Canadian regulators have launched an investigation into alleged price-fixing by major chocolate producers Nestle, Cadbury, Hershey, Mars and others. They are supposed to have teamed up in the multibillion-dollar Canadian business of chocolate bars.
Canada's Competition Bureau went to the offices of Nestle in Canada, but spokesman Francois-Xavier Perroud said he could not release any other details.
"I can confirm that the competition bureau has started an investigation of virtually all major chocolate producers in Canada," Perroud said. "I can confirm that we are fully cooperating with the authorities. You will appreciate that I cannot comment on an ongoing investigation."
Canada's Competition Bureau served search warrants on several major bar makers this week, requiring them to turn over reams of documents on their pricing arrangements, The Globe and Mail of Toronto reported in Wednesday editions.
"We can confirm that we are investigating alleged anticompetitive practices in the chocolate confectionery industry," said John Pecman, the bureau's assistant deputy commissioner in the criminal matters branch. "The volume of commerce affected here is definitely potentially in the billions of dollars per year."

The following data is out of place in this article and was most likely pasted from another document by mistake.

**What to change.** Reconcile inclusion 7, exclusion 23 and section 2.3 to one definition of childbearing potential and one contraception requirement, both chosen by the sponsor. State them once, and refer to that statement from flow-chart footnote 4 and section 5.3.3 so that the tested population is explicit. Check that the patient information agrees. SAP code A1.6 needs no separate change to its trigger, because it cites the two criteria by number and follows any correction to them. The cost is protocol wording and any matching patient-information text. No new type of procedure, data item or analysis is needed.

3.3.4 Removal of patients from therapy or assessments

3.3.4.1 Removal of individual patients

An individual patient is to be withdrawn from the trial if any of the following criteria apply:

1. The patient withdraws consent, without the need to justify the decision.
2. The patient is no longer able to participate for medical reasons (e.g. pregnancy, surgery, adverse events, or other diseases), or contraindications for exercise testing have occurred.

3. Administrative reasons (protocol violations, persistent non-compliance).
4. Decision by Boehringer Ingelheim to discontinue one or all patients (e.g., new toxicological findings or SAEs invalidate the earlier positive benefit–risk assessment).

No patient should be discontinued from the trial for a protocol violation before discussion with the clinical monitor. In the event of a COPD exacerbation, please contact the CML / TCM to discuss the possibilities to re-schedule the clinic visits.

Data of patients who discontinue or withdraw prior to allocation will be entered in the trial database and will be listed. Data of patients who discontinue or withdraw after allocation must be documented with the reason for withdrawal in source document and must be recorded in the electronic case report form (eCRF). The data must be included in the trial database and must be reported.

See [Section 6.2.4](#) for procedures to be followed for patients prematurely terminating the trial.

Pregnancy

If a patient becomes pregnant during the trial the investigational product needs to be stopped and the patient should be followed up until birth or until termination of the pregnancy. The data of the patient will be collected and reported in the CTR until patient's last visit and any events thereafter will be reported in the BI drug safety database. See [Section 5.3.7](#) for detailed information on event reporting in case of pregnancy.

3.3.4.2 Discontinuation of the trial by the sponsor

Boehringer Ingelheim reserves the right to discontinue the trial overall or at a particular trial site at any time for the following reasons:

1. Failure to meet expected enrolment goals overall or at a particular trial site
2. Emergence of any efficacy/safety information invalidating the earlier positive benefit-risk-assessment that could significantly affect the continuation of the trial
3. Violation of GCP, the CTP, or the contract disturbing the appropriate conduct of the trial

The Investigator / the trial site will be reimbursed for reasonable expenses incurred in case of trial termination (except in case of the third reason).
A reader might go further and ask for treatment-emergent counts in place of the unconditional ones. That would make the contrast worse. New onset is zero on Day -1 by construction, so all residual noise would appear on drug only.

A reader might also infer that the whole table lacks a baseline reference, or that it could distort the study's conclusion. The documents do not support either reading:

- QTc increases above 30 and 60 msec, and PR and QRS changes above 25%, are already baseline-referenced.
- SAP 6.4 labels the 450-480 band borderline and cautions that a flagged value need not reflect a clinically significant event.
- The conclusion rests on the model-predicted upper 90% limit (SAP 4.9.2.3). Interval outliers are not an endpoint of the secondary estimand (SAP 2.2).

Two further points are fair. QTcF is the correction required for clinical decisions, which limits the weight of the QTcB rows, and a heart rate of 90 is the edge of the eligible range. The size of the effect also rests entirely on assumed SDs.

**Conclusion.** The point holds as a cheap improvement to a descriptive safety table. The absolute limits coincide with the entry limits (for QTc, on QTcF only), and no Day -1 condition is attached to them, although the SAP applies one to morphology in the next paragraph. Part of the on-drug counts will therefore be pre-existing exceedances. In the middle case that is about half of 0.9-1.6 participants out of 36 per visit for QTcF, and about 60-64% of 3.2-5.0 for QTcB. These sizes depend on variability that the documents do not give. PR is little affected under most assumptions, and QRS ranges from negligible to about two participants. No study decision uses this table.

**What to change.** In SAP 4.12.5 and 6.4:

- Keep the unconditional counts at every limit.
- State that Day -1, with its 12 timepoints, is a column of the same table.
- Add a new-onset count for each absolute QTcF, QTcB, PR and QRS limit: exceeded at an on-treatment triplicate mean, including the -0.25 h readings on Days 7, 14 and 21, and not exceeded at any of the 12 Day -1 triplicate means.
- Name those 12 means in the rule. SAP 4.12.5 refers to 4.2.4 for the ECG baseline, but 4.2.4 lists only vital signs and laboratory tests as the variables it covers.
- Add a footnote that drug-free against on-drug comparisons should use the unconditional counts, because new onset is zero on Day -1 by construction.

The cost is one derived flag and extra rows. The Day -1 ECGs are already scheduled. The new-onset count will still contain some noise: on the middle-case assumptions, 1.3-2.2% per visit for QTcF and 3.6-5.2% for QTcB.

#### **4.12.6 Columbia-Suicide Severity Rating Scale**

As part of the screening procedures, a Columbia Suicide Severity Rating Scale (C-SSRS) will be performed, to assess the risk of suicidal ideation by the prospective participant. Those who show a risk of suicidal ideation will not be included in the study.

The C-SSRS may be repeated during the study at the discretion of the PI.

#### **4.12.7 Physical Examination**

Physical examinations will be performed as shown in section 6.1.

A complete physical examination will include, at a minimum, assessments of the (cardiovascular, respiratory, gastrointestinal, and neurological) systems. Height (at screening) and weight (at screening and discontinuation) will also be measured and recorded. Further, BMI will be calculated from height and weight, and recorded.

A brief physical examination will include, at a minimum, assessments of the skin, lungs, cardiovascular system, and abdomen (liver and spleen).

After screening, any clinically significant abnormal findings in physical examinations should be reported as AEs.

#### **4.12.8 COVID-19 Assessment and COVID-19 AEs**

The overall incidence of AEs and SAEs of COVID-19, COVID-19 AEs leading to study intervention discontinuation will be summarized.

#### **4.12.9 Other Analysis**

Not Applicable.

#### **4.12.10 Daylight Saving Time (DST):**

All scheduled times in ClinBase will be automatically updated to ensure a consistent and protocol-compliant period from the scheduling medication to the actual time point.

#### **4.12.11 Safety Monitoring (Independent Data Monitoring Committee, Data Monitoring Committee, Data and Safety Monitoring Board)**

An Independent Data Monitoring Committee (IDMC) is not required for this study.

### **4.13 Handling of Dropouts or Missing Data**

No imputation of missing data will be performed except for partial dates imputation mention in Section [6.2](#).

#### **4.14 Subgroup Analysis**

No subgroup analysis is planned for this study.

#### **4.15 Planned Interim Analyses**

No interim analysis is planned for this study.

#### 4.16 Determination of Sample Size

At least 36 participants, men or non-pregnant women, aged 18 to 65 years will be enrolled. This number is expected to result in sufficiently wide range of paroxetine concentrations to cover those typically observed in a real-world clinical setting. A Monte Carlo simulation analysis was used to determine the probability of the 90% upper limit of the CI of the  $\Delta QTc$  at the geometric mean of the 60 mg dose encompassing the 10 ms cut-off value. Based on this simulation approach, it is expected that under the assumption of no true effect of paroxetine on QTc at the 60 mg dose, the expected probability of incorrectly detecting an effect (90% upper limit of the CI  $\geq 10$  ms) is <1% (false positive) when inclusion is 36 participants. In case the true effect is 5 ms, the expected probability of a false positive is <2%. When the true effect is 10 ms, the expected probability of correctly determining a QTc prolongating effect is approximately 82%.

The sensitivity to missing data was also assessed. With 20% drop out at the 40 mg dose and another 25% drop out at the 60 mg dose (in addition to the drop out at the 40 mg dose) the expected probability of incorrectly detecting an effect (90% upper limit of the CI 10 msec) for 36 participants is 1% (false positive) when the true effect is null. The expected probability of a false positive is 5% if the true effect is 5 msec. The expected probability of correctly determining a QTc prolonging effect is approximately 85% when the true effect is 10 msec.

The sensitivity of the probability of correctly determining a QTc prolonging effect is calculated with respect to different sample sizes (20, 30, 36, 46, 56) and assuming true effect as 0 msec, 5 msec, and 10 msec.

Pecman said an Ontario court recently "granted search warrants based on the evidence that there are reasonable grounds to believe that a number of the suppliers in the chocolate industry have engaged in activities contrary to the conspiracy provisions, that's a cartel, of the Competition Act."
Pecman would not identify the companies.
The investigation is focused on chocolate products but could expand to other types of candy depending on what is uncovered, he said.
"There are no conclusions of wrongdoing at this time," Pecman said. "We're just at the investigative stage."
Canadian investigators contacted Hershey on Monday, said Kirk Saville, a company spokesman in Hershey, Pennsylvania.
"We are cooperating fully with Canadian authorities," Saville said. "At this point we do not have any details and are unable to comment on this matter. However, it is a strict policy of the Hershey Co. to operate ethically and comply with all applicable laws."
Other companies confirmed the investigation and said they were working with Canadian authorities.
"We are aware of it, but all we can say is that we can't comment on any ongoing investigation, but we are cooperating with any inquiries," Cadbury spokesman Simon Taylor told The Associated Press on Wednesday in London.
Canadians buy about $2.3 billion (Ђ1.55 billion) worth of chocolate and candy every year, according to the Confectionery Manufacturers Association of Canada.
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